- undertaking a transaction for the principal involving the use of the principal’s property as security for an obligation
- buying and selling substantial personal property on behalf of the principal.
A supportive attorney does not have authority to give effect to decisions about any of these types of transactions.
There are two exceptions to this rule.
One exception is giving effect to a decision (of the principal) to invest or continue to invest an amount that is not more than $10,000 in total if it is in one or more interest bearing accounts of an authorised deposit-taking institution, within the meaning of the Banking Act 1959 (Cth). The Australian Prudential Regulation Authority website has a list of ‘authorised deposit-taking institutions’: www.apra.gov.au
The second is entering into a residential tenancy for a premises in which the principal lives or intends to live.
The duties of the supportive attorney
A supportive attorney must:
- act honestly, diligently, and in good faith
- exercise reasonable skill and care and
- discuss anything about a supported decision with the principal in a way the principal can understand and that will assist the principal to make the decision.
Conflict of interest
A supportive attorney must avoid acting where they have or may have a conflict of interest.
The law recognises that this is not always possible because the principal and supportive attorney may have a close relationship or connection. However, if the supportive attorney acts to support the principal where they have a conflict of interest, they must make sure that the interests of the principal are the primary consideration.
Supportive attorneys must not use their role for profit
A supportive attorney must not use the position for profit. This means that a supportive attorney cannot receive any payment for supporting the attorney. They are acting in the role voluntarily.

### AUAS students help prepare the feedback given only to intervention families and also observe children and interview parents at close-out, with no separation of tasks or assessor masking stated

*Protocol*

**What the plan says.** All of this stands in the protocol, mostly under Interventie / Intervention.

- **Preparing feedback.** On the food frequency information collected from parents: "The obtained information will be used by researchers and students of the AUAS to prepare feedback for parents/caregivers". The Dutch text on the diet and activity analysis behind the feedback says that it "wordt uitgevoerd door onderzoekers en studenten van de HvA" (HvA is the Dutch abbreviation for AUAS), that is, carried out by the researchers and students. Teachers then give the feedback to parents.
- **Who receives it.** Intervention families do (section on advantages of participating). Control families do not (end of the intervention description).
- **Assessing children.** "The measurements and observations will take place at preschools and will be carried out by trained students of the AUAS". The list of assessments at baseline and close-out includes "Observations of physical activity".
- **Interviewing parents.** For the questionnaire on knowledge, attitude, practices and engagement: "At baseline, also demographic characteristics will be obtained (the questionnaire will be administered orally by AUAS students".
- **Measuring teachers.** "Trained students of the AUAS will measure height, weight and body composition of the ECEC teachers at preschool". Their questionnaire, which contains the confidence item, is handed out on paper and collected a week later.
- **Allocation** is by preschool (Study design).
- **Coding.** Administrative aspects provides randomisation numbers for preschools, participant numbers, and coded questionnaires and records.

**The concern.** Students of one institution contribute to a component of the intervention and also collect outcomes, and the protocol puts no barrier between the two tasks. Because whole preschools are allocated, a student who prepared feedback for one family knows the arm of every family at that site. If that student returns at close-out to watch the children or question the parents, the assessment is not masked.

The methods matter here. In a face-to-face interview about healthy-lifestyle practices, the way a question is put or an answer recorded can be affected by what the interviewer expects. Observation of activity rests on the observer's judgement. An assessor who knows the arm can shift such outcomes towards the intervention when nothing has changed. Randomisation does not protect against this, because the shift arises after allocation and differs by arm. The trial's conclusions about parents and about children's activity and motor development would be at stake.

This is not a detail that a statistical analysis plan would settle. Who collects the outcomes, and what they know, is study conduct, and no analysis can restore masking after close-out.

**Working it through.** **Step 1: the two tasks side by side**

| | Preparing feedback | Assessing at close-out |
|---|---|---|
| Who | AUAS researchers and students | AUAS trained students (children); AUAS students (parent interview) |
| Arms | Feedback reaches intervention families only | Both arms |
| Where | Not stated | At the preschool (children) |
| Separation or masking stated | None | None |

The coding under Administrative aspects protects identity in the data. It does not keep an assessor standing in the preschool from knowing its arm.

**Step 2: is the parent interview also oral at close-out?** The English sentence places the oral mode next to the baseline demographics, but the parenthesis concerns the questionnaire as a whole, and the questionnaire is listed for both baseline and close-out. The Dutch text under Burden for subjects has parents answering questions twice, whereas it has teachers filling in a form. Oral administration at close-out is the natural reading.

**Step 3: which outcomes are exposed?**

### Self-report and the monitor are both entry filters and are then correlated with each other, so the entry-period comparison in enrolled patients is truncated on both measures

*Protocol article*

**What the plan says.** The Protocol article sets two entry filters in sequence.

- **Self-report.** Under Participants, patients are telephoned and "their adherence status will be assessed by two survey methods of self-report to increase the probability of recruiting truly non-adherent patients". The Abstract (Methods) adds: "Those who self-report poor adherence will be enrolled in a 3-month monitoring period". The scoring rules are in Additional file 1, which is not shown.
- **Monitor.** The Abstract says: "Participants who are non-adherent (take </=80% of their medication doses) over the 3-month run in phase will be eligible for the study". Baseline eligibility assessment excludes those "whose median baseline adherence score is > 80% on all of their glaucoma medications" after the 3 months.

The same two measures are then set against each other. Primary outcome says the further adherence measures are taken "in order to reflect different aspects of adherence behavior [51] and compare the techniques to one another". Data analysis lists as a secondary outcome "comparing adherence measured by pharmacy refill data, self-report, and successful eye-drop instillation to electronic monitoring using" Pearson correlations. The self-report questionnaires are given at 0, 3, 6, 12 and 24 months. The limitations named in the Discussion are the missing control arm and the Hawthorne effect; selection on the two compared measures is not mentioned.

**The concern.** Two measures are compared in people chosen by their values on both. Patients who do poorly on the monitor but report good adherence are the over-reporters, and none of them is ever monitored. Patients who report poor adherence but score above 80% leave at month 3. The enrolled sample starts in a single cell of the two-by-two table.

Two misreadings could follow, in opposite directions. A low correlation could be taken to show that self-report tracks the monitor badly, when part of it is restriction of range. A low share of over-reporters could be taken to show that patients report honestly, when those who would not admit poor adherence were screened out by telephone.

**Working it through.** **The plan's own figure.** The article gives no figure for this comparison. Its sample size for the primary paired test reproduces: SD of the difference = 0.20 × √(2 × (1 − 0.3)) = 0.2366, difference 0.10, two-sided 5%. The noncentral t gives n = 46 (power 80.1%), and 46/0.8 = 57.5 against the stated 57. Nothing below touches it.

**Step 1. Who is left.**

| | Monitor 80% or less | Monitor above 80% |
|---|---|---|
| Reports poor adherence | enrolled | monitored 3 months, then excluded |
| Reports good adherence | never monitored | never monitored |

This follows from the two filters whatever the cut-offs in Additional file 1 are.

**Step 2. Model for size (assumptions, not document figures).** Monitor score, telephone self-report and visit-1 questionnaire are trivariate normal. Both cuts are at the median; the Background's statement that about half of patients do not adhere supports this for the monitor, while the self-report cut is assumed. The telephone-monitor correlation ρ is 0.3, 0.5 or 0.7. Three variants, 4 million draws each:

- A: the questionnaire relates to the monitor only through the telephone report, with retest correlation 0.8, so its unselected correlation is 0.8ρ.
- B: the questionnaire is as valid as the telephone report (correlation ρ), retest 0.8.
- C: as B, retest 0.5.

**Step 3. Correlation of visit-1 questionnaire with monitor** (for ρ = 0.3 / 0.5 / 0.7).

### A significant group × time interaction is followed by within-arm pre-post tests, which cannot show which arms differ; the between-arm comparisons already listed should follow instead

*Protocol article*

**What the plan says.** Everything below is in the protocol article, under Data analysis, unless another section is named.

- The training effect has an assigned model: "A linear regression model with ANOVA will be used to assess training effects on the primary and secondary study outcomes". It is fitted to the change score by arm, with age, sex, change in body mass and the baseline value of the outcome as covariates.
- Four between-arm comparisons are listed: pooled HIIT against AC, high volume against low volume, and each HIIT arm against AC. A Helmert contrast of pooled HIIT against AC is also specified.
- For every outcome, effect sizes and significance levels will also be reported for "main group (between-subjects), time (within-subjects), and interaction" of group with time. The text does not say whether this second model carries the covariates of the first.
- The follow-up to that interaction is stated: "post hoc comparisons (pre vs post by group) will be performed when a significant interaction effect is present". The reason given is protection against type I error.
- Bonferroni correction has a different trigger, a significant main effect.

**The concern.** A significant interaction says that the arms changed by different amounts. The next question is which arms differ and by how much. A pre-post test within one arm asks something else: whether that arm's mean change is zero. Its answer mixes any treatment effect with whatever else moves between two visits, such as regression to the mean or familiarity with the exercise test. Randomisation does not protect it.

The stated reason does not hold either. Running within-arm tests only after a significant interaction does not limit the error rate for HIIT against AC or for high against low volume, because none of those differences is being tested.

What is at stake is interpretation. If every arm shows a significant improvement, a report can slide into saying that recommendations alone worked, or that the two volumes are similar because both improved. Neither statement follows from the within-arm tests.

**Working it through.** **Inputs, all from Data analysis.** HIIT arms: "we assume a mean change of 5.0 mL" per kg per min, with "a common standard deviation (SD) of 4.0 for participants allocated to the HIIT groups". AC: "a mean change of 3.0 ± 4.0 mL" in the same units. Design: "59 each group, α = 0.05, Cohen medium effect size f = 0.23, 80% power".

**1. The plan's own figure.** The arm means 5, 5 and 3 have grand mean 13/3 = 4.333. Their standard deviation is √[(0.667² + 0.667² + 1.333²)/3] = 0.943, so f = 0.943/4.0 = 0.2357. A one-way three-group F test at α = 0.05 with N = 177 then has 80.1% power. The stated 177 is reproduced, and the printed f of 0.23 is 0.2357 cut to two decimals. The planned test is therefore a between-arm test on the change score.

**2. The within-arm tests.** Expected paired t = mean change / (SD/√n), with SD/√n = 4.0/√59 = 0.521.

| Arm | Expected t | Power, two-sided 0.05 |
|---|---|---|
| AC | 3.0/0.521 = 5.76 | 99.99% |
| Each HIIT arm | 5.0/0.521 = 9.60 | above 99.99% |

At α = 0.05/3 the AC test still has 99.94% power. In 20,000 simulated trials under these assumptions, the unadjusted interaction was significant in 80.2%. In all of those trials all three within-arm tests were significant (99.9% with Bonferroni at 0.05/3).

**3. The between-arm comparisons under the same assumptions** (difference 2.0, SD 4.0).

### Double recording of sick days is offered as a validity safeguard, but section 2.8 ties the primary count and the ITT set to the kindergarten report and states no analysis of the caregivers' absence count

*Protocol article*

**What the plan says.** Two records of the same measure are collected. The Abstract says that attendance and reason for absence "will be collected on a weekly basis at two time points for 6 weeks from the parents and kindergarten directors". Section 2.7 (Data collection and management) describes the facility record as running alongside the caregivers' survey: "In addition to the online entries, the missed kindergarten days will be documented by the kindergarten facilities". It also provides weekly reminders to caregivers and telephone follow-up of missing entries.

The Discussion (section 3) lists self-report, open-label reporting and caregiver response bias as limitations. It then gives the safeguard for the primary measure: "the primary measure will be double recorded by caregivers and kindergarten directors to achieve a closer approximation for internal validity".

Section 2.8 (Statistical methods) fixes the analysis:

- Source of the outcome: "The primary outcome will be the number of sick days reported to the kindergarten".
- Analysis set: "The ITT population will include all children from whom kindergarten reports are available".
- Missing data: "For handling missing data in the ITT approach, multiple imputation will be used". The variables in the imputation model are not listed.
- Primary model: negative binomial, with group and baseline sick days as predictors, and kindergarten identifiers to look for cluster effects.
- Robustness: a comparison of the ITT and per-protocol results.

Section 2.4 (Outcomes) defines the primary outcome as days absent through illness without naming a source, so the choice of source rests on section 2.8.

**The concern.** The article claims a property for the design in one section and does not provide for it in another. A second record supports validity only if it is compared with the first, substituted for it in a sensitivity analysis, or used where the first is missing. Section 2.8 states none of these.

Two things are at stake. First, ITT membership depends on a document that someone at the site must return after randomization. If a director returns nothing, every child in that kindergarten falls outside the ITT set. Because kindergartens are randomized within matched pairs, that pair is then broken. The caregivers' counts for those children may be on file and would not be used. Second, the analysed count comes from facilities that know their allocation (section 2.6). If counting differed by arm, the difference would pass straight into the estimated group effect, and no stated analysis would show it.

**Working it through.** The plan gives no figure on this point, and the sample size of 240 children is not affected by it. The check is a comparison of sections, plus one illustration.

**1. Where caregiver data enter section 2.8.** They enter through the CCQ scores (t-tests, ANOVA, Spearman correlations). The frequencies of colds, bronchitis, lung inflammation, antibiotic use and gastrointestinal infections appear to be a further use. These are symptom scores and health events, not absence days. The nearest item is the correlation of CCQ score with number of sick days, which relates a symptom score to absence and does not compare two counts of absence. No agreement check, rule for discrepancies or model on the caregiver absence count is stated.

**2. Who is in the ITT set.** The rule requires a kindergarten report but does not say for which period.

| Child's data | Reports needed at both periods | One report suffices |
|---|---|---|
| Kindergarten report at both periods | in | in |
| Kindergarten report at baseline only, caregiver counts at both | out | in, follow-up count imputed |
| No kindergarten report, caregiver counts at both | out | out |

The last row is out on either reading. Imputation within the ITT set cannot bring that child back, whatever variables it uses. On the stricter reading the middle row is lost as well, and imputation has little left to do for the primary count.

Supportive attorneys who dishonestly obtain a financial advantage can be charged with a criminal offence
A supportive attorney can be charged with a criminal offence under the Powers of Attorney Act 2014 if they dishonestly use or obtain their supportive attorney appointment:
- to obtain financial advantage for themselves or for another person or
- to cause loss to the principal or another person.
An attorney or person found guilty of committing this offence can be sentenced to up to 5 years imprisonment and/or fined a maximum of 600 penalty units (more than $88,000).
The Guardianship List of the Victorian Civil and Administrative Tribunal can give an advisory opinion. If a supportive attorney is unsure how to comply with their obligations as a supportive attorney, they can seek the advice of VCAT. VCAT is less formal than a court and holds hearings around Victoria. VCAT does not charge a fee. Contact OPA’s Advice Service for advice and further information about the role of VCAT.
How a supportive attorney resigns
If a supportive attorney wants to resign they need to complete a ‘Resignation of supportive attorney form’ (see right menu). The supportive attorney doesn’t need to sign this form in front of a witness.
After completing the form, the supportive attorney needs to take reasonable steps to inform the principal and any other supportive attorneys or alternative supportive attorneys. However, even if they don’t do this, they will still have resigned and will no longer be a supportive attorney .
This material is provided for general information only. Please see the Disclaimer on OPA's website for more details.